Twenty-five RCTs (n=2,348) were included, of which five were crossover RCTs.
All but 3 RCTs reported double-blinding. Seven RCTs described adequate allocation concealment. Eleven RCTs reported the use of intention-to-treat analysis, but only one clearly included all randomised patients in the analysis of the results. The mean drop-out rate was 15.5%. Only 6 studies assessed the outcomes using a validated symptom score.
Soy foods, beverages and powders (11 RCTs, n=1,094).
The total daily dose in 8 RCTs ranged from 34 to 134 mg. Of 8 RCTs evaluating hot flushes, seven showed no statistically significant difference between soy products and placebo and one favoured soy products. None of the 8 RCTs assessing symptom scores found a difference between treatments in overall symptom scores.
Soy extract (9 RCTs, n=854).
The studies used different products with daily isoflavone doses ranging from 50 to 150 mg. Of 5 RCTs (including the two largest RCTs with 177 patients each) assessing hot flushes, three found no significant difference between treatments and two favoured soy extract over placebo. Of 5 RCTs assessing symptom scores, one found soy extract significantly improved total symptom scores (assessed using the Kupperman Index) compared with placebo, while another found no significant difference between treatments in total Kupperman Index score or a visual analogue scale. The other RCTs reported effects for specific items in scales or only reported changes from baseline.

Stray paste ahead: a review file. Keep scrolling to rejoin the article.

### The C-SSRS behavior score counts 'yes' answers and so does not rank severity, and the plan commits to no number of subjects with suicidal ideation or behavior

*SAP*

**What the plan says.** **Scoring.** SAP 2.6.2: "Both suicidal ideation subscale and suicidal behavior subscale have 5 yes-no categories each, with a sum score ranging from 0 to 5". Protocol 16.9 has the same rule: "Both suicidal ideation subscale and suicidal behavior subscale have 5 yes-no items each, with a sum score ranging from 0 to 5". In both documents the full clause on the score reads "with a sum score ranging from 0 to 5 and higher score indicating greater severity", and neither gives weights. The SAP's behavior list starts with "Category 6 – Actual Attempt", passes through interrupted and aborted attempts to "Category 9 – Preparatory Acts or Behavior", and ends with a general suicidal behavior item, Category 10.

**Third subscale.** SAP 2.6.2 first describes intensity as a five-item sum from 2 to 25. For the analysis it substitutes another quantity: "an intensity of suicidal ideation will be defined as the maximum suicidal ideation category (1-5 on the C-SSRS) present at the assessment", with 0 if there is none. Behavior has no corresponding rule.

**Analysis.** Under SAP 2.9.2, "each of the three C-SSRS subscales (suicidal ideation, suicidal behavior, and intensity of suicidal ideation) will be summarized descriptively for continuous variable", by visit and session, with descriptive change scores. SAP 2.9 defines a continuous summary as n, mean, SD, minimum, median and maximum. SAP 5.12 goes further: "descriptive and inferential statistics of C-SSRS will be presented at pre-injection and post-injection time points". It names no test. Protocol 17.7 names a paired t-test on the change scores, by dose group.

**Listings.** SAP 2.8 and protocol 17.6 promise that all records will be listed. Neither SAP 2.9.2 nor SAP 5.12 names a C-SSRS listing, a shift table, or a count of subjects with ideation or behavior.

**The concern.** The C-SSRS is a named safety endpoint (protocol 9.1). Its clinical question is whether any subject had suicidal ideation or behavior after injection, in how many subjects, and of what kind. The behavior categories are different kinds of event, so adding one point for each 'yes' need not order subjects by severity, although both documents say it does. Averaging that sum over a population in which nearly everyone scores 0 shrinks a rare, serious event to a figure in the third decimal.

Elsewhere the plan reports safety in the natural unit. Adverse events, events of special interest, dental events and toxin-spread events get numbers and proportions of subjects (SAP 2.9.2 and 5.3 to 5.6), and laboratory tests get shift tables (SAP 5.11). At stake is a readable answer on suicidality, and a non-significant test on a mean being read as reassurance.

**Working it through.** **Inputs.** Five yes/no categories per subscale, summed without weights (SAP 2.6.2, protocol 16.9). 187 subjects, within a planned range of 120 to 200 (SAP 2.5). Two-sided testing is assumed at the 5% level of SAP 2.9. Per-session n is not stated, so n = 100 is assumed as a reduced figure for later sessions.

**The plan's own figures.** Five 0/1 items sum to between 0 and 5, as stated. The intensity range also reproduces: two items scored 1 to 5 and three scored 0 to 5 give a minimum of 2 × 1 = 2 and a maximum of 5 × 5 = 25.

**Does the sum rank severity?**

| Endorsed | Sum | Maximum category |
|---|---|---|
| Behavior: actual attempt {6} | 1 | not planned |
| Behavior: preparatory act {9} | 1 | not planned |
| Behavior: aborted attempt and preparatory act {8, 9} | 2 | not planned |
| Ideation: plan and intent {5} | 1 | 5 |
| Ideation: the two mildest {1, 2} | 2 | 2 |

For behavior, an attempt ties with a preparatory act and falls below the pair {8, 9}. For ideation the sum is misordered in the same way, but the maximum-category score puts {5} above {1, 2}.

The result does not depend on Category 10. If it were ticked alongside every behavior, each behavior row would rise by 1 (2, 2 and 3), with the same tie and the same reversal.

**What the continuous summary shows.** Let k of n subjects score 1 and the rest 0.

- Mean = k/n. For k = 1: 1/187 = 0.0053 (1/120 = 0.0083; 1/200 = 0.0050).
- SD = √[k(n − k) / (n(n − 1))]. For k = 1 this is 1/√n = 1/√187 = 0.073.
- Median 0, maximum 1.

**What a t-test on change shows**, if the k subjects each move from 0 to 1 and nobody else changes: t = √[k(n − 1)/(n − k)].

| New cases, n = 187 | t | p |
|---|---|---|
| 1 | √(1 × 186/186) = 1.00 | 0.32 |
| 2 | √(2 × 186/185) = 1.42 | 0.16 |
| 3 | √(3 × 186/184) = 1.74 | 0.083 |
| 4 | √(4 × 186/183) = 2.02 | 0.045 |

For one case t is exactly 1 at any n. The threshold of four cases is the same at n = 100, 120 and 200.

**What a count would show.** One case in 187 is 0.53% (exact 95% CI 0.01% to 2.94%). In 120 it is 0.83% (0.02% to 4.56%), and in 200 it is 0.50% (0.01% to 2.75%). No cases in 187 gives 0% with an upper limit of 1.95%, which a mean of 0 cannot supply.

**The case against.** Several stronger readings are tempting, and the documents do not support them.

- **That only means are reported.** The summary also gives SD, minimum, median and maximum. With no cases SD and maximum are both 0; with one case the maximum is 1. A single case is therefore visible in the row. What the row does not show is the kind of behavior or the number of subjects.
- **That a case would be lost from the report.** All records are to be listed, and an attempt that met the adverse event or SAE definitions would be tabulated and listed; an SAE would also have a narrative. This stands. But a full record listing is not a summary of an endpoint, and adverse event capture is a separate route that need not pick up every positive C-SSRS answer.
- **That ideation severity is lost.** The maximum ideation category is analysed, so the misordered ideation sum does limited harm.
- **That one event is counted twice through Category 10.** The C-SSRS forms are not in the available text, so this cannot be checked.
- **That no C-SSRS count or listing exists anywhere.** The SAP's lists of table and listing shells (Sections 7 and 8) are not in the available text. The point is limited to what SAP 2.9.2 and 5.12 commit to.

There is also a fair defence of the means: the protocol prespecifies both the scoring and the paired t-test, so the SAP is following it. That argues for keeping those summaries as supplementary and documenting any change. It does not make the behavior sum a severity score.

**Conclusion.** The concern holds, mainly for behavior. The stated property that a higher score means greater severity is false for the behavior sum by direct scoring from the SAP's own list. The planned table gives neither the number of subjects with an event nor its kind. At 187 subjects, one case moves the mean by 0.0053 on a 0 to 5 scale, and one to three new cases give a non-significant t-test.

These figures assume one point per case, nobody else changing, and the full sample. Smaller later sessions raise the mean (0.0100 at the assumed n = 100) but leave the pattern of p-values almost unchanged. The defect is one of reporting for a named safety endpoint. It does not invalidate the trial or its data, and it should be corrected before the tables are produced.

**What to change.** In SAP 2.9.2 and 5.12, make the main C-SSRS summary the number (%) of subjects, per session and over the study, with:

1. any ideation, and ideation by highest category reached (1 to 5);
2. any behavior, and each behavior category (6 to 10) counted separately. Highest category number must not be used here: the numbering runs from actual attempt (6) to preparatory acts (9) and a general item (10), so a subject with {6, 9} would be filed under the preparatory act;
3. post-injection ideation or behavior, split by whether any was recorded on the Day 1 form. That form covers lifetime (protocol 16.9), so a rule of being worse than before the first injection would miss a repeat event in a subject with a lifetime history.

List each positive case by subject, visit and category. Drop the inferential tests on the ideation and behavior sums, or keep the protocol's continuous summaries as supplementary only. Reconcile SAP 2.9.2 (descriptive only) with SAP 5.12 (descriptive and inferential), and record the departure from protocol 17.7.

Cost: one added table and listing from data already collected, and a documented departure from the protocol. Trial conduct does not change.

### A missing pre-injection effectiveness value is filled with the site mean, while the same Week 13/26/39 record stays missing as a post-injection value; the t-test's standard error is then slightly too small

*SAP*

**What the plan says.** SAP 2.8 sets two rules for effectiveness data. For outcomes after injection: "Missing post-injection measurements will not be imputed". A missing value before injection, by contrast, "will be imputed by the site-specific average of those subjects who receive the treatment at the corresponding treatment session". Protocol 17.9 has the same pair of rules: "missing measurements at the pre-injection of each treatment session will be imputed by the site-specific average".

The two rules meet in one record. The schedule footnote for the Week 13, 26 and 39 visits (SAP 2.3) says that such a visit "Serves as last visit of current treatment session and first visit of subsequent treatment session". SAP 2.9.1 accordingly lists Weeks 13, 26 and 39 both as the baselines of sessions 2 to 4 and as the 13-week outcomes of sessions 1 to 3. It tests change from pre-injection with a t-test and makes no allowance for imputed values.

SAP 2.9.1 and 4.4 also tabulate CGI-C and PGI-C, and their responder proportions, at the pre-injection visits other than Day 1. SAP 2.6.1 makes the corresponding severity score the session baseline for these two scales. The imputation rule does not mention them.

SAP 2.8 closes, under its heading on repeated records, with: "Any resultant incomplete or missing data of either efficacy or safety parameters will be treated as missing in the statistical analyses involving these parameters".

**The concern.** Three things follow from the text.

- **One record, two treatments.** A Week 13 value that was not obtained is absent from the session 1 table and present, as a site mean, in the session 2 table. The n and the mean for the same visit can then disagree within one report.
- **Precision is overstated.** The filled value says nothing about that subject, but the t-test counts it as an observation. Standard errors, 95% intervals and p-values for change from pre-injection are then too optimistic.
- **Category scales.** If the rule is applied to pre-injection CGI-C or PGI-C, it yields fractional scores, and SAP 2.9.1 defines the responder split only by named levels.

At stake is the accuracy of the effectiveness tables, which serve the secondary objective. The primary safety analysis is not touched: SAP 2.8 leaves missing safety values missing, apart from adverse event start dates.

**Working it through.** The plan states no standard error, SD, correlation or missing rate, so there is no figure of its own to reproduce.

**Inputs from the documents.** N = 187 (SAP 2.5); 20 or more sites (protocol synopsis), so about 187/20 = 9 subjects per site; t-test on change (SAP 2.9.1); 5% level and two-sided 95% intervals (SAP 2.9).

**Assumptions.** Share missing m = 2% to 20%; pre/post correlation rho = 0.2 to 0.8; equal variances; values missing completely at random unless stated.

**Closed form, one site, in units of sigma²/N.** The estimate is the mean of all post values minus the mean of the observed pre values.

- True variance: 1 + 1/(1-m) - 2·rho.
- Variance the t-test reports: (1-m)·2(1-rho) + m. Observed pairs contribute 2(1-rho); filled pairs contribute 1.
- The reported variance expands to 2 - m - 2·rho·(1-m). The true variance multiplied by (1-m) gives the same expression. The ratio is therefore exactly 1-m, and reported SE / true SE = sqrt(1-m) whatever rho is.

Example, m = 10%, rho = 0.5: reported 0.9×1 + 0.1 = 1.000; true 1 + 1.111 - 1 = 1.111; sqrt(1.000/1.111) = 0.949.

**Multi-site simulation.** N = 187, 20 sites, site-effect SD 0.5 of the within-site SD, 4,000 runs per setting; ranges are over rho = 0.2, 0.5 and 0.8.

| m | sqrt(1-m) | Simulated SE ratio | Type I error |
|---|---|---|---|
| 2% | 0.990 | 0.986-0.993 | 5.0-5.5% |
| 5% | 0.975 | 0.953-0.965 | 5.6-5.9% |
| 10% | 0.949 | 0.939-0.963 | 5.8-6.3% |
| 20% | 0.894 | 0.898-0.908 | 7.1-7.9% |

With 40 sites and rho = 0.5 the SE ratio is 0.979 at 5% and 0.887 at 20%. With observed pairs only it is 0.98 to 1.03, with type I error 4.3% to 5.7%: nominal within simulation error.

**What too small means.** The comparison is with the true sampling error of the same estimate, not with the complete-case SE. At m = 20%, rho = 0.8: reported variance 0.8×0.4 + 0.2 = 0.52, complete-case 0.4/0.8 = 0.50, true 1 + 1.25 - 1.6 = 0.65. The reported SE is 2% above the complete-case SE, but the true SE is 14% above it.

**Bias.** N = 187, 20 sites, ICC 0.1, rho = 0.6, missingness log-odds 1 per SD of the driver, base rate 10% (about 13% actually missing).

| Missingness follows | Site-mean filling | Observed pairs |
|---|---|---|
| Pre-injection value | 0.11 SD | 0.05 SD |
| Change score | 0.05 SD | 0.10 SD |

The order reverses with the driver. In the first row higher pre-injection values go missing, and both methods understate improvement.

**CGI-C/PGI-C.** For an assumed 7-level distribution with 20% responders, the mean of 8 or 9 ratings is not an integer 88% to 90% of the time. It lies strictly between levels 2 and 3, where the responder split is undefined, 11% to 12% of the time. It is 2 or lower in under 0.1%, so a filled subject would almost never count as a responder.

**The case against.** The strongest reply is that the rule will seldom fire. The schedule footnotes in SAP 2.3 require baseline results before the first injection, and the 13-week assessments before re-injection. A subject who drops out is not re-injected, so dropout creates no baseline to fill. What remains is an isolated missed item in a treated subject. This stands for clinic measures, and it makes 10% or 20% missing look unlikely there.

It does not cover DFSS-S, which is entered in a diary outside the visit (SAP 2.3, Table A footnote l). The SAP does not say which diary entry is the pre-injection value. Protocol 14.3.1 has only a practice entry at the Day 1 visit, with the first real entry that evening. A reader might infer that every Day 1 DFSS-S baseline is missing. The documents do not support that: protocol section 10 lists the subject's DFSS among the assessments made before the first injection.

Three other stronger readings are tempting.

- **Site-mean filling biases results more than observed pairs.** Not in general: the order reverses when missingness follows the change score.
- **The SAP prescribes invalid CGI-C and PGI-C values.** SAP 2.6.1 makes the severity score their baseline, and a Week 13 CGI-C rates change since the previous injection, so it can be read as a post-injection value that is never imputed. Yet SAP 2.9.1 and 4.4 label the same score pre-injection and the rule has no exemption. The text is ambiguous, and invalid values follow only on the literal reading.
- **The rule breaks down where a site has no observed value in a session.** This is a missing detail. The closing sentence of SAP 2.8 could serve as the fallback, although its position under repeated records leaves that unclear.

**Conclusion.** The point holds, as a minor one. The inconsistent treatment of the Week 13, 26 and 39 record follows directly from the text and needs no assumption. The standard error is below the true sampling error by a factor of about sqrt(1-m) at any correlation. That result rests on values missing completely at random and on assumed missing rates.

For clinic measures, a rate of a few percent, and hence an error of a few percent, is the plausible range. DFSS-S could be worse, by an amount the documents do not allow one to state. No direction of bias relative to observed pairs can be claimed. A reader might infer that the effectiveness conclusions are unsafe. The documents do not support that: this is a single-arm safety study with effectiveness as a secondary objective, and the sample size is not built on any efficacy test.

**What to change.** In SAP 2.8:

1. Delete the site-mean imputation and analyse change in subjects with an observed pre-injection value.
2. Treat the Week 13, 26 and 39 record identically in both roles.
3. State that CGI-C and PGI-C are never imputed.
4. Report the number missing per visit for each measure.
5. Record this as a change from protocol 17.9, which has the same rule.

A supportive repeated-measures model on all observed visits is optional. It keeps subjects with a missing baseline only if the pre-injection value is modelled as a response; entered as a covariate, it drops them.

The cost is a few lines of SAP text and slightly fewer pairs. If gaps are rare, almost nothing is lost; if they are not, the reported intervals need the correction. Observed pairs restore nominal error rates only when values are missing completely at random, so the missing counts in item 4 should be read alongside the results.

Red clover extracts (5 RCTs, n=400).
All studies used the same proprietary formula, Promensil. One study also included a treatment arm with Rimostil. Only the two smallest RCTs (30 patients each) found significant improvements in hot flush frequency with red clover. There was no statistically significant difference between red clover extract and placebo in pooled hot flush frequency (WMD -0.60, 95% CI: -1.71, +0.51). Statistically significant heterogeneity was found (P=0.04).The results were similar after including a higher dose treatment arm, grouping studies by drug dose and analysing only studies with adequate allocation concealment. None of the 4 RCTs using the Greene Climateric Scale to assess symptoms found any difference between treatments.
Women treated for breast cancer (3 RCTs, n=396).
There was no significant difference between phytoestrogens and control in terms of either hot flushes (2 RCTs) or symptom scores (1 RCT).
Adverse effects (12 RCTs). Two of the 12 RCTs reported increased adverse effects with phytoestrogens compared with control; one found increased gastrointestinal effects (47% versus 22% with placebo), while the other found increased rates of gastrointestinal effects or supplement unpalatability (75% versus 17% with control; plus 25% dropped out due to dislike of taste of soy). The other studies reported similar rates of adverse effects between treatments.